Set growth goals or ‘personal bests’

Growth goals are those that pit us against ourselves, rather than against those around us (such as other pupils in a class) and are the result of a learning or mastery goal orientation. Educational psychologist Andrew Martin describes them as personal best goals (or PBs) because, just like our sprinter who is attempting to better a previous time, we look to increase our previous performance instead of doing better than our classmates.

Personal bests centre on a specific personal challenge (e.g. T want an A in my next essay because I got a В in my last one') and the specific steps required to reach the goal - so PBs are competitively self-referenced - doing better than you did before. They can also be treated in the same way as conventional short- and long-term goals and can form part of the sub-goal structure.

PBs have been found to increase engagement and academic achievement (Martin & Liem, 2010) as well as promote other skills including self-efficacy, intrinsic motivation and 'flow'. They work by drawing on this incremental philosophy and use a series of small steps to go from one personal best to the next. Furthermore, PBs aren't confined to specific cultural groups, having been generalised to non-Western (Chinese) contexts (Yu & Martin, 2014).

PBs encourage students to examine feedback constructively and set out a plan by which they either maintain their current level or exceed it, ensuring that they take on board teacher comments and identify gaps in either subject knowledge or study skills. In many ways PBs are similar to the SMART- type objects used in employee appraisal systems and coaching in that they provide specific time-bound criteria by which progress can be made without relying on extrinsic factors.

Time management

The ability to manage our own time is an obvious skill worth pursuing. Students need to ensure that they adhere to deadlines and chunk their time accordingly. Nevertheless, we are all guilty of leaving important tasks to the last minute and deciding to engage in more enjoyable activities instead. Setting goals can help, as can breaking larger goals down into smaller chunks.

Time is obviously limited but thinking about it more constructively is useful and habits can be formed quite readily by allotting a particular time for a specific task, as discussed in the previous chapter. Curiously, once we establish a routine, breaking that routine can leave us feeling out of sorts, even if the task we carry out is less than enticing. For example, if we wish to learn a new language and we allocate a specific time every day to learn and practise new words and sentences, eventually, not attempting this task at the allotted time will begin to cause some benign low-level distress.

Scheduling is therefore a vital component of time management. Knowing what you need to do and for when it needs to be done is the essence of great time management. However, sometimes it's hard to decide when a particular task needs to be completed, especially if there are competing deadlines involved. People tend to employ different strategies in these situations, which might include:

  • 1. Completing the worst first
  • 2. Leaving the worst until last
  • 3. Prioritising by deadline
  • 4. Leaving it all until the last minute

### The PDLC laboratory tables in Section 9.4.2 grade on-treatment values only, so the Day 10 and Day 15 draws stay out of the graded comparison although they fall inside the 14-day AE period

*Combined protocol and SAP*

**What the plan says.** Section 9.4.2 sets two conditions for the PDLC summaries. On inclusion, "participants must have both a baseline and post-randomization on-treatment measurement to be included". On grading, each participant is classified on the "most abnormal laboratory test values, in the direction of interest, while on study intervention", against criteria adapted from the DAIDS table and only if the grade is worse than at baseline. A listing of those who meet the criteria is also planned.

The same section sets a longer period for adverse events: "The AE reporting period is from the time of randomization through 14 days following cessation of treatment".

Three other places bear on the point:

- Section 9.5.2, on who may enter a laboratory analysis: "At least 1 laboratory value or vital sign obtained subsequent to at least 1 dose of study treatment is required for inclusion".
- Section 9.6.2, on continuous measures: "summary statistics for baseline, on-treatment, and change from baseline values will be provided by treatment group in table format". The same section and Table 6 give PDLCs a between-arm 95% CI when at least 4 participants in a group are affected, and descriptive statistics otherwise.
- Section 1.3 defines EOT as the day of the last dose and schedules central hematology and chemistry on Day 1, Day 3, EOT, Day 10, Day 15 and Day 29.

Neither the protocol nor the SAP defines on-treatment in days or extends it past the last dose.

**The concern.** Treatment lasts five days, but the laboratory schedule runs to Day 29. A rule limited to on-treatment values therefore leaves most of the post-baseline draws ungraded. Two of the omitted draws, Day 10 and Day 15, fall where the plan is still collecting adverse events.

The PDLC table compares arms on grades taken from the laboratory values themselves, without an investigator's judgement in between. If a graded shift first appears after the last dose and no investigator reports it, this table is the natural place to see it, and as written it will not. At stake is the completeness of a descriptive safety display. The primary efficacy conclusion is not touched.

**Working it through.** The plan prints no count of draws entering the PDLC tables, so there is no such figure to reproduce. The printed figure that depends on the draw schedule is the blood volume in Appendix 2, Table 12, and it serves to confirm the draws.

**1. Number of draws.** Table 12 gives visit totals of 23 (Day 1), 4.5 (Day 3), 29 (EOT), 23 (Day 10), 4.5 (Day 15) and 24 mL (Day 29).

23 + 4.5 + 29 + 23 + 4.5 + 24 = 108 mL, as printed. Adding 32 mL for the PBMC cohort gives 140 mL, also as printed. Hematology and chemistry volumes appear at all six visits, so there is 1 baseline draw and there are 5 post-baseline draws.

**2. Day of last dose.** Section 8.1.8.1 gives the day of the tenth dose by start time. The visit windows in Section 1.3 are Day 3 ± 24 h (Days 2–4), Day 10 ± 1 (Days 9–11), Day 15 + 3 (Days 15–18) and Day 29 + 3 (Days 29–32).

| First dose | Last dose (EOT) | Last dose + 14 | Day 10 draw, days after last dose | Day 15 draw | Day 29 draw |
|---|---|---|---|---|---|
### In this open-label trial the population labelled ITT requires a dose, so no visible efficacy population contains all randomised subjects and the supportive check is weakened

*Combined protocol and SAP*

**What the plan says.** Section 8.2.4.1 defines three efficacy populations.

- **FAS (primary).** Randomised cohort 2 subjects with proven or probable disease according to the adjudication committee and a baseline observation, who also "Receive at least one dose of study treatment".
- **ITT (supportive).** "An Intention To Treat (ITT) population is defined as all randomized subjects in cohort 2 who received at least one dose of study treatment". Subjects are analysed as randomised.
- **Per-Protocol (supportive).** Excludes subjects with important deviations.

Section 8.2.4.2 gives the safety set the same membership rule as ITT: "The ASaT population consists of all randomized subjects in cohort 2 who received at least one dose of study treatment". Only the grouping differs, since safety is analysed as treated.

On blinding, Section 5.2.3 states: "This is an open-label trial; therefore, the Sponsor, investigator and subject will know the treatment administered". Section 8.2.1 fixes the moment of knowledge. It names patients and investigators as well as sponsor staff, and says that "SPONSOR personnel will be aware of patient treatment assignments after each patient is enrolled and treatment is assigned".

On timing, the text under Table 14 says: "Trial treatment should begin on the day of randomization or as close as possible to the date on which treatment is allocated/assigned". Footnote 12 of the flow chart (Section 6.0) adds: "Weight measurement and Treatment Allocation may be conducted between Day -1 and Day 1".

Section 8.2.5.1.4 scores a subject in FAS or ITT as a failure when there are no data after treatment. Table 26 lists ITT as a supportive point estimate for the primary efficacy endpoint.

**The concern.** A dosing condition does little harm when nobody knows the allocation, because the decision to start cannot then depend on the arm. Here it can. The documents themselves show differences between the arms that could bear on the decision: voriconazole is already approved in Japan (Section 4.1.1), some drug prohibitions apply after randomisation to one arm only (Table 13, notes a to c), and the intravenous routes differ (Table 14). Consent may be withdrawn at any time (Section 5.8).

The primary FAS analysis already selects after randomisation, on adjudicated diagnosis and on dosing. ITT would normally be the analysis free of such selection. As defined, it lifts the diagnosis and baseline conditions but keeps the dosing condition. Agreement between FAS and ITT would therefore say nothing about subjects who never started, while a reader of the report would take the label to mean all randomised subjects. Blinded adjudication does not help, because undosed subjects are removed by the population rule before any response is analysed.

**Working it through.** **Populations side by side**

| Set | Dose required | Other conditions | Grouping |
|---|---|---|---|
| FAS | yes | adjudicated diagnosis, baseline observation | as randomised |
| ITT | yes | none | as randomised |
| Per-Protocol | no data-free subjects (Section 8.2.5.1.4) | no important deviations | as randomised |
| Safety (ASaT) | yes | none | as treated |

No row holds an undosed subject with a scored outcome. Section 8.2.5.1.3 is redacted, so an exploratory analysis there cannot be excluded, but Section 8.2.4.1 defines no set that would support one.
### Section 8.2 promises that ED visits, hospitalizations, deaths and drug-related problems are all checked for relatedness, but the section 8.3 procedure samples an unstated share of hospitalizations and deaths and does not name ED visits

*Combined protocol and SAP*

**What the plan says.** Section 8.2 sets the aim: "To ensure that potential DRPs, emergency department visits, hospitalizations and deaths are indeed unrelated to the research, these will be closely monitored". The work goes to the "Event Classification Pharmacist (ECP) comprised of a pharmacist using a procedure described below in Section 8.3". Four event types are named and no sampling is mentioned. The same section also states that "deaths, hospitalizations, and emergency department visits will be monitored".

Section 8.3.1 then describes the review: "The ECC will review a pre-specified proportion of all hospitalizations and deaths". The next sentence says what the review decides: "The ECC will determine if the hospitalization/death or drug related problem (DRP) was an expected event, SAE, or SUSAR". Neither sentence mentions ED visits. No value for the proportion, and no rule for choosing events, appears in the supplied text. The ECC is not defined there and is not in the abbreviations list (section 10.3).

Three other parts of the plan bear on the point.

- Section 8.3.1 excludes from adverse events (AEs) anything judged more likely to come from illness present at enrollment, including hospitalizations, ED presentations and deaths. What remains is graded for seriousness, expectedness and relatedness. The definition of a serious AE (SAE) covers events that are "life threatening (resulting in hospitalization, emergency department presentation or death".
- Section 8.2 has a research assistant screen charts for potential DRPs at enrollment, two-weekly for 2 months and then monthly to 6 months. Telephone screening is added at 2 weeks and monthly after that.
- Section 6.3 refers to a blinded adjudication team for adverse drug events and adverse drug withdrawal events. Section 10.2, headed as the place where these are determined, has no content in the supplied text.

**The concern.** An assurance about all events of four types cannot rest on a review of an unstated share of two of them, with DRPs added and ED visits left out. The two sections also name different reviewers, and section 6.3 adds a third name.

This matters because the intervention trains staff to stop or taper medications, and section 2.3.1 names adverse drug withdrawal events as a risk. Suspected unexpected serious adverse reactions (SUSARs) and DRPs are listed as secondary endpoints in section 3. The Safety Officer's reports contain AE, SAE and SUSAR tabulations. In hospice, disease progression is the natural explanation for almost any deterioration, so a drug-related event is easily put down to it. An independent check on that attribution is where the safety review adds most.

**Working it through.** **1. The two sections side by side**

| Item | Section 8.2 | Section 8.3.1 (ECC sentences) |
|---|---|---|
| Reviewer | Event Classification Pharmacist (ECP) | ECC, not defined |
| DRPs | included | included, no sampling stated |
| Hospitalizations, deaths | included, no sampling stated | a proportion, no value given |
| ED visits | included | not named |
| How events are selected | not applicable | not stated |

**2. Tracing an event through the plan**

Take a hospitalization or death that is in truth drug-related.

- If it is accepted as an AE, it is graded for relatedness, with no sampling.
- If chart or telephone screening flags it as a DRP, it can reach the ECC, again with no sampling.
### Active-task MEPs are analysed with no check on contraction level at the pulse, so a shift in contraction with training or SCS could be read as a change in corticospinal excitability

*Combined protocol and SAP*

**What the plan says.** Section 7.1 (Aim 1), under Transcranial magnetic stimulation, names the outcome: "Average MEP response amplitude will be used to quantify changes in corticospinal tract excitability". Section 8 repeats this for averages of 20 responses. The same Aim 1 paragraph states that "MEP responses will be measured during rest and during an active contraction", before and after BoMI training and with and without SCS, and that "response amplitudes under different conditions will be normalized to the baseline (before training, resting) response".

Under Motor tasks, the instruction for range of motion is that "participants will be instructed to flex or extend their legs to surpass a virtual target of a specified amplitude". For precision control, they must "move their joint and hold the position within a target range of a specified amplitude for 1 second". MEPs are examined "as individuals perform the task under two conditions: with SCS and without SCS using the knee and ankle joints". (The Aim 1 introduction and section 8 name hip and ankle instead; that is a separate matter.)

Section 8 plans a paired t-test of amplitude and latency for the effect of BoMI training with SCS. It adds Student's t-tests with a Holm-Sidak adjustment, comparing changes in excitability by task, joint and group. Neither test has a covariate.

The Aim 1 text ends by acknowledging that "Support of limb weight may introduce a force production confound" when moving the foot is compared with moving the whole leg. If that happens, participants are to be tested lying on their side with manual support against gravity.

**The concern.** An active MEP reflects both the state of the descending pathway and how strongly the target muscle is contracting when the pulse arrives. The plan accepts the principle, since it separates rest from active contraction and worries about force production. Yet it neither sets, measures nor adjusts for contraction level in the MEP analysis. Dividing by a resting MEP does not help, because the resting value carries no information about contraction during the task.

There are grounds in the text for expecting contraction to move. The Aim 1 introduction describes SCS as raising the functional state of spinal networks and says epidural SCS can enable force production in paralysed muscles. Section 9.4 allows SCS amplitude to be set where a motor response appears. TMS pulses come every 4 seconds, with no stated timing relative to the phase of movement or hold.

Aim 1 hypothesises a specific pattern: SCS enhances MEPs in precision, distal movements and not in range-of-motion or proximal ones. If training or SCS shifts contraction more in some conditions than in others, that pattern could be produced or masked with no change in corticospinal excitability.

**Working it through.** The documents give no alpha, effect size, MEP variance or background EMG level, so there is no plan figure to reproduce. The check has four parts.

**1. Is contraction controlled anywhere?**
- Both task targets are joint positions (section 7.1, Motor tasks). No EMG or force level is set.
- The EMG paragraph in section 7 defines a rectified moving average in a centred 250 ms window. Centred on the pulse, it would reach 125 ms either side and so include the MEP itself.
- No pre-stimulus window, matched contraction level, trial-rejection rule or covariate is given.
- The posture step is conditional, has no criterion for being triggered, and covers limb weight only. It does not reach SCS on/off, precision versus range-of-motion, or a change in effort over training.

In fact, number 4 isn't really a strategy and is certainly a symptom of procrastination rather than any logical attempt to manage time (procrastination is discussed in Chapter 7).

As for strategies 1 through 3, there are certainly positive reasons to adopt all of these. If we are dreading a task then it's often advantageous to get it out of the way early, especially if the prospect of having to do it causes anxiety. If we leave it until the last moment then we have to face the prospect of spending all the time prior to completing it in a state of perpetual worry. However, getting it out of the way first can also mean having to rush through other tasks in order to meet a specific deadline.

For tasks that we don't wish to do, but need doing, it can be useful to break them down into smaller components and tackle each sub-task separately. If a student has a particularly problematic essay to complete, breaking it down into sections with a word count for each section can smooth the way somewhat. Each sub-task is then allotted a particular time and length. For example, Tuesday 5 o'clock for 45 minutes or 500 words.

Personally, the most efficient form of time management is prioritising by deadline, although I often sub-task the activities I really don't want to do. I also set my own deadlines, rather than relying on those that have been set for me. This is to avoid procrastination. Specifically, if a deadline crosses a temporal boundary, that is, a week or month or some other time-based construct, I will bring the deadline back into the current time frame. For example, if I have been given a task on Monday and the deadline is the Tuesday of the following week, I set my own deadline of, say Friday. This means that the task requires completing this week, rather than next week. As discussed in Chapter 7, deadlines that cross time boundaries have been found to increase procrastination because of the errors we make when assessing time itself. Something that needs doing next week becomes less important than one that needs to be done this week, even if the actual number of days remains the same.

Scheduling can help for two main reasons. The first is that it counters procrastinating tendencies. Second, it also helps with anxiety. Even scheduling tasks such as making a phone call (an activity many people find anxiety provoking) creates in our minds a need to carry out that task. It also allows us to prepare for unforeseen eventualities (such as being placed on hold). I'll discuss anxiety in more depth in Chapter 8.

 
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